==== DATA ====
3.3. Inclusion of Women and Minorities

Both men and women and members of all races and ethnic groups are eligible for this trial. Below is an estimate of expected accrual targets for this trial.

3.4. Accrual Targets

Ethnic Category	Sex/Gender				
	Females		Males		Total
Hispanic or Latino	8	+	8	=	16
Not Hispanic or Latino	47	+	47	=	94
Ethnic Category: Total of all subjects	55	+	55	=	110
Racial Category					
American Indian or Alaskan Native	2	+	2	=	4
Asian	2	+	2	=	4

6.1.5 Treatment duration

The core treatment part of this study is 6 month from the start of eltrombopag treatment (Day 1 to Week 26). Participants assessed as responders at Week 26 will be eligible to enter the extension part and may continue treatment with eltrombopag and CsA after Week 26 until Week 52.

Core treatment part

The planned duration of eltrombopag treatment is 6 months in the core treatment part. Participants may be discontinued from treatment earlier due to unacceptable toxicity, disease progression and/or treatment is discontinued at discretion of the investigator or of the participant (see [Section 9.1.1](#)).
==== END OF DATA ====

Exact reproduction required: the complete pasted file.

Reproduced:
3.3. Inclusion of Women and Minorities

Both men and women and members of all races and ethnic groups are eligible for this trial. Below is an estimate of expected accrual targets for this trial.

3.4. Accrual Targets

Ethnic Category	Sex/Gender				
	Females		Males		Total
Hispanic or Latino	8	+	8	=	16
Not Hispanic or Latino	47	+	47	=	94
Ethnic Category: Total of all subjects	55	+	55	=	110
Racial Category					
American Indian or Alaskan Native	2	+	2	=	4
Asian	2	+	2	=	4

6.1.5 Treatment duration

The core treatment part of this study is 6 month from the start of eltrombopag treatment (Day 1 to Week 26). Participants assessed as responders at Week 26 will be eligible to enter the extension part and may continue treatment with eltrombopag and CsA after Week 26 until Week 52.

Core treatment part

The planned duration of eltrombopag treatment is 6 months in the core treatment part. Participants may be discontinued from treatment earlier due to unacceptable toxicity, disease progression and/or treatment is discontinued at discretion of the investigator or of the participant (see [Section 9.1.1](#)).